No mater your situation, dating can be hard. Throw a cancer diagnosis into the mix, and it can be even more intimidating. If you want to date, do not let a cancer diagnosis stop you! (If you want to take a break from dating, that is okay, too. You have to do what is best for you!) When thinking about dating, your first question may be when should you tell a potential partner about your diagnosis? There is no perfect answer to this question, but you do have a few options. Think about the pros and cons of each and decide which strategy works for you before you go on a date.
Let any potential dates know upfront.
You may choose to be very open about your diagnosis. This can provide a sense of relief, and it may help “weed out” anyone who isn’t comfortable dating a cancer survivor before you develop feelings for him or her. If you post about your diagnosis on social media or you are very active with a cancer support organization, your potential date may already know about your diagnosis. (From Google!) However, you may wish to wait until you know the person better and know that you can trust him or her.
Tell your date after a few dates if things are going well.
After a few dates, you may feel as if you know the person well enough to trust him or her with your diagnosis. Decide when and how you will tell your date. For example, telling your date about your diagnosis right before the start of a movie may not be the best time! Your date will probably have questions, and you should be prepared to answer them. Your date may be shocked at first, especially if he or she has never known a cancer survivor personally. Try to be ready for any reaction. To calm your nerves, roleplay the conversation with a friend first.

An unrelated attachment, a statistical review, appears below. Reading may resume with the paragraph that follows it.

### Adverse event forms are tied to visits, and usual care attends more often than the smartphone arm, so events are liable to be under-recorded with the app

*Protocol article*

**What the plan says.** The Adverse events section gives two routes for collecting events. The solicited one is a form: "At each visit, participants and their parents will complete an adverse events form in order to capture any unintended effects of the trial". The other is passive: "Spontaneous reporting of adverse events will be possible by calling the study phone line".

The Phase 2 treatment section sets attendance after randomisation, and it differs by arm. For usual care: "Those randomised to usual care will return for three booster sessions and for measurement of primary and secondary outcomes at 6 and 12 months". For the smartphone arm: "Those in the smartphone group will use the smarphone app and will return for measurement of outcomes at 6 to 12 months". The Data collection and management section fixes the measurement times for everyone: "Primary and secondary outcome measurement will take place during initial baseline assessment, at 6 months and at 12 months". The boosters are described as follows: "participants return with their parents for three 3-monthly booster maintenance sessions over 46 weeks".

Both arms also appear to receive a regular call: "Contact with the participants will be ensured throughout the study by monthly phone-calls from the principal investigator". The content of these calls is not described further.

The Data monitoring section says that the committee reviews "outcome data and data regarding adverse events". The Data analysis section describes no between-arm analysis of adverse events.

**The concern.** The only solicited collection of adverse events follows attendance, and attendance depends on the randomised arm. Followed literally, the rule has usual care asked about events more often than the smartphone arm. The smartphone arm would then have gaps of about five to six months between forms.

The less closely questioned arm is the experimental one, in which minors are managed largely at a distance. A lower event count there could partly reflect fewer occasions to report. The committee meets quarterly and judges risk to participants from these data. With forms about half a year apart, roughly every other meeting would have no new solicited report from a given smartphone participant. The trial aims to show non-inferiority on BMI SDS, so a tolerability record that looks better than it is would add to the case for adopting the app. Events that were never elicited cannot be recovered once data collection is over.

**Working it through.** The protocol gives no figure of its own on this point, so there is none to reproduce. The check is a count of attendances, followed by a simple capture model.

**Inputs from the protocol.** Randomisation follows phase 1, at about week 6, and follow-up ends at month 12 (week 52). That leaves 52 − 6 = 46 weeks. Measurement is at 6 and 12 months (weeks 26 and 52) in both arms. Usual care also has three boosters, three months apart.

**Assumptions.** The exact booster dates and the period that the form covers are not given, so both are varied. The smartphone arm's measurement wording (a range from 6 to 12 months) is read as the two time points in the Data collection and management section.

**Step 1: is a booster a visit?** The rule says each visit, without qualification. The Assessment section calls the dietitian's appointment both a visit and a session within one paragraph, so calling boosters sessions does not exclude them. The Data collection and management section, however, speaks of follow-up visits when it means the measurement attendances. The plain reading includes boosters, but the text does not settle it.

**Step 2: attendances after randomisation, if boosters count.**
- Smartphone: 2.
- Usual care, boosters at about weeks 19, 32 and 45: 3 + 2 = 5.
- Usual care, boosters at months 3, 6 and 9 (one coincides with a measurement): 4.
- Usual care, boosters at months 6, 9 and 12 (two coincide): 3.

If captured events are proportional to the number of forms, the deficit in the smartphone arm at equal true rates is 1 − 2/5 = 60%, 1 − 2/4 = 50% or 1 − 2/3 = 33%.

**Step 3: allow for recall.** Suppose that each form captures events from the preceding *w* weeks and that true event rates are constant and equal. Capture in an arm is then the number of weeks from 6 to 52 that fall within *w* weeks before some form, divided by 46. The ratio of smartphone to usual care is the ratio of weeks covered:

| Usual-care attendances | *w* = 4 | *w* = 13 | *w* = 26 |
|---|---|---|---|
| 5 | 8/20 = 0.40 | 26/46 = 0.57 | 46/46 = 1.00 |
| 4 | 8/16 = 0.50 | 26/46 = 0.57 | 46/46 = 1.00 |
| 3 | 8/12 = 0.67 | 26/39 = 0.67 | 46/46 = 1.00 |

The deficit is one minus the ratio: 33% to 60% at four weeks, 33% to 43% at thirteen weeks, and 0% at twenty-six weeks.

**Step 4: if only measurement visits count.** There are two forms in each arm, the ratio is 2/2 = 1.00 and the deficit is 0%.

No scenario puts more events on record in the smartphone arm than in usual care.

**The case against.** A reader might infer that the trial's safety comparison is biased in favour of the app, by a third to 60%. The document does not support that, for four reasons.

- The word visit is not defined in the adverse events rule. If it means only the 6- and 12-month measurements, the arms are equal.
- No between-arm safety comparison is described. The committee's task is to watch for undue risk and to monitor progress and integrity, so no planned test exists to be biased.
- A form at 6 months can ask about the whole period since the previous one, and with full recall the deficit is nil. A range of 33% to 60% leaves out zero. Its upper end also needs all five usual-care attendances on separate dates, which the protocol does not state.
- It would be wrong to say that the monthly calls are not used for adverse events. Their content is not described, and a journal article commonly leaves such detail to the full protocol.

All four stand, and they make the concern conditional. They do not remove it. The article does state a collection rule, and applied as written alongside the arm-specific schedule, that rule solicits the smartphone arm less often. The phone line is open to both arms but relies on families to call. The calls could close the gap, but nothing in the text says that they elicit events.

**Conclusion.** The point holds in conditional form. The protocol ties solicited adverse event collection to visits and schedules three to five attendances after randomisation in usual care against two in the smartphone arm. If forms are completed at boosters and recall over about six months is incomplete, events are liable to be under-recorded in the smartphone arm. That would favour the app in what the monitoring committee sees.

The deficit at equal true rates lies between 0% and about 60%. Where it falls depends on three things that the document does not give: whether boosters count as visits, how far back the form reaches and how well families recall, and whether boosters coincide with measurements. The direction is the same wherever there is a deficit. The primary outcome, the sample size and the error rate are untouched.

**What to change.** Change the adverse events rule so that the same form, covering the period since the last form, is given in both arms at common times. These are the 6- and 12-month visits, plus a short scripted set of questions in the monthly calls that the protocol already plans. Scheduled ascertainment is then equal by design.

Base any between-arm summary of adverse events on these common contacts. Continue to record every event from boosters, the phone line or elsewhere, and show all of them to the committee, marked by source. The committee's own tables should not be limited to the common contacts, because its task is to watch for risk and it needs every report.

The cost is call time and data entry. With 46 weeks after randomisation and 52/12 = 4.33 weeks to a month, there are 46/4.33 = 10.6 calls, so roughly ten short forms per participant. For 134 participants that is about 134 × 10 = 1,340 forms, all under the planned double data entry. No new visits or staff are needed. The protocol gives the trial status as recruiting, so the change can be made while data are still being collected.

Let the conversation come up naturally.
Depending on where you are in your treatment, the discussion of your diagnosis may come up on its own. Perhaps you’ve lost your hair from chemotherapy or you have a scar from a port. Maybe you will talk about your jobs, and you will share that you had to take some time off for treatment. If you decide to take this more relaxed approach, you should still consider what you will say and be prepared for questions. It may also be helpful to set a deadline in case the topic doesn’t come up naturally. If you begin to move into a more serious relationship, your partner may feel hurt that you didn’t confide in him or her sooner.
Keep your diagnosis private.
If you are casually dating, you do not have to share your diagnosis if you are not comfortable. However, if you decide to enter a serious relationship with a person, you need to tell them usually sooner rather than later. If you have physical side effects such as scars or hair loss, your date may ask about them. Even if you are finished with treatment, check-ups and screening will continue to be a part of your life for years, so you need to feel comfortable enough with any serious partners to disclose your diagnosis.
Think through your options carefully, and choose the one that works for you. Remember, you had a good and bad dates before cancer, and you will have good and bad dates after cancer, but you may also meet amazing people. Dating is supposed to be fun, so get out there and have fun. You deserve it!